Louisville NAACP calls on Attorney General Daniel Cameron to resign – Courier-Journal

By |2022-09-30T17:30:01-04:00September 30th, 2022|Breonna Taylor, COVID-19|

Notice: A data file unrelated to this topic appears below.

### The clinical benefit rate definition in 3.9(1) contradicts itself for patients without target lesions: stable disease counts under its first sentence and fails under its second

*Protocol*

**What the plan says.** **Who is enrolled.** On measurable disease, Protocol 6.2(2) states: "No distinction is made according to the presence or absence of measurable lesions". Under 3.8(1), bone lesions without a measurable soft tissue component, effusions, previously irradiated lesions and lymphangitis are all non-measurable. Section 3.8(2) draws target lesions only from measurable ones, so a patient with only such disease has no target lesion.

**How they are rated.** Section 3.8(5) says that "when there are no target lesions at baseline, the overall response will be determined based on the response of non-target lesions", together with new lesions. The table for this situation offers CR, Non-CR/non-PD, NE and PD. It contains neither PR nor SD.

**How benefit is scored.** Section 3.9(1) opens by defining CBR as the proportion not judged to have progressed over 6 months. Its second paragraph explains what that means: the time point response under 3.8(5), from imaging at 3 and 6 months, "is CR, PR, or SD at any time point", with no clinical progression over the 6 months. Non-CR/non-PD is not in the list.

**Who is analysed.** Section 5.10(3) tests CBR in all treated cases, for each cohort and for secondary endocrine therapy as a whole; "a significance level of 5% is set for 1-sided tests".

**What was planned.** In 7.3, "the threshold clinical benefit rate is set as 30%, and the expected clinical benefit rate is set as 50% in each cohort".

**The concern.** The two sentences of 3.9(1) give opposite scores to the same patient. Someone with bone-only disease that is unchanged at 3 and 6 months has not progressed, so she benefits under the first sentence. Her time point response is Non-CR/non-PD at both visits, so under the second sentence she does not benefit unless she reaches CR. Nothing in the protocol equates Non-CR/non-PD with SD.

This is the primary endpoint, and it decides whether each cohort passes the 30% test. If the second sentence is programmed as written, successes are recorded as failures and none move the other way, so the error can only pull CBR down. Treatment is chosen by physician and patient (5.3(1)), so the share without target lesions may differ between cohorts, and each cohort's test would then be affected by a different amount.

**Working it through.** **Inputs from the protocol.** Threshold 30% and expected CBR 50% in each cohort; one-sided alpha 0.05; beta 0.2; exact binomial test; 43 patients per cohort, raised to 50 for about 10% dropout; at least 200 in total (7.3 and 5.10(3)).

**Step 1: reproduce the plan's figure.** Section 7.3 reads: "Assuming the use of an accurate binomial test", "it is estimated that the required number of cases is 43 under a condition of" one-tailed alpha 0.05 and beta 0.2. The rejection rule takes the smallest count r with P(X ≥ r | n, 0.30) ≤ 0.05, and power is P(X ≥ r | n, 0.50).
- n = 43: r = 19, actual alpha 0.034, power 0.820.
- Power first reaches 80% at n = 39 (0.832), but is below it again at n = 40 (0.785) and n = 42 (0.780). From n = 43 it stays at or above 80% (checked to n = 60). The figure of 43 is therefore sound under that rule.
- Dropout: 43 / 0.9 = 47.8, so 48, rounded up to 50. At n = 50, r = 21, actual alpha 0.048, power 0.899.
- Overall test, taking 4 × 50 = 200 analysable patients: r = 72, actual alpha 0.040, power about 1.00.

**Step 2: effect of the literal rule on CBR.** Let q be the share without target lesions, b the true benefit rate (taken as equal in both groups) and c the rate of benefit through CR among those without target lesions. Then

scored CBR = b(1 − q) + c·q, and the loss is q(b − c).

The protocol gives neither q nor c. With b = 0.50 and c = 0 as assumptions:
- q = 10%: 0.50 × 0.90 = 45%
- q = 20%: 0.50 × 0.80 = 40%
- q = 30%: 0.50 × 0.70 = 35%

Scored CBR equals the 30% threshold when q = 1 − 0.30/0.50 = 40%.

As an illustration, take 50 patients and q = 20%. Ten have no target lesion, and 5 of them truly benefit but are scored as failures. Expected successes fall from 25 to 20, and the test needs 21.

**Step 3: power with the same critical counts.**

Kentucky Attorney General Daniel Cameron should resign immediately, the Louisville NAACP announced Friday, “for failing to conduct a fair and impartial investigation into the fatal police shooting of Breonna Taylor.”If the first-term Republican refuses to step down, the group said it will call on Kentucky’s Republican-heavy legislature to impeach him.“The recent federal indictments of four Louisville Metro Police officers involved in the Breonna Taylor killing has highlighted, demonstrated, and proven the insufficiency of the state investigation led by the Attorney General of the Commonwealth and an absence of an understanding of the Commonwealth’s criminal laws,” the NAACP said in a press release.More:Woman shouldn't face felony for $80 in shoplifting at Walmart, Kentucky Supreme Court saysCameron is running for governor in 2023. In a statement shared Friday afternoon, he said, “I’m proud of the work I’ve done on behalf of every Kentuckian, and I am honored to serve the citizens of the Commonwealth as Kentucky’s 51st Attorney General.”Cameron drew criticism for his handling of the Taylor case, in which he did not charge anyone for her death at the hands of Louisville police in March 2020. Four law enforcement officers were later federally indicted in August 2022 for charges tied to Taylor’s death and the investigation preceding it. In a resolution sent to Cameron and legislative leaders Thursday, the NAACP noted the AG is obligated to “enforce the laws equally and fairly.” Cameron, they continued, has said, “I don’t care what anybody says in the national media, when it comes to supporting and defending law enforcement, we are going to do that. We are going to back the blue.”More:Kentucky AG Daniel Cameron comes to Trump's defense in Mar-a-Lago caseIn separate comments in August just days after the federal indictments were announced, Cameron told the crowd at Fancy Farm, an annual political picnic in Western Kentucky, that he will “always have (law enforcement’s) back and we will always support the blue.”The NAACP wrote “the insufficiency of the investigation and the lack of understanding of Kentucky criminal statutes were the results of the current Attorney General of the Commonwealth of Kentucky in his own words ‘backing the blue,’ not justice.”In a press conference Friday, NAACP President Raoul Cunningham said calling on the first Black man to hold the AG's office to resign was "not the easiest decision.""Although he is the first African American to be elected to a statewide office, that does not exclude him from his responsibility to the entire community," Cunningham said. "Nor does it exclude him from fairness and equality. And we do not think that he possessed that in his decision."More:Who is running to be Kentucky's next governor?August's federal indictments brought the idea of calling for Cameron's removal back to the forefront for the group, Cunningham said. Cameron's Fancy Farm comments played a heavy role in their decision as well, he said."He already decided to take sides when he said he will basically defend the blue," Cunningham said. "To us, that is taking a position that is not necessarily based on fairness."The Kentucky General Assembly has the authority to impeach constitutional officers, including the attorney general, but impeachments are rare. Spokespeople for the House and Senate Republicans did not immediately respond to a request for comment.Three grand jurors in the Breonna Taylor case filed a petition in January 2021 to impeach Cameron, alleging the AG breached public trust and misrepresented findings in his investigation to the grand jury.Cameron's 2021 impreachment attempt was one of a few in a string of high-profile impeachment petitions at the time, including one to remove Gov. Andy Beshear from office over his COVID-19 response.When asked if he thought legislative leaders would do anything, Cunningham said, "I can hope."Reach Olivia Krauth at and on Twitter at @oliviakrauth.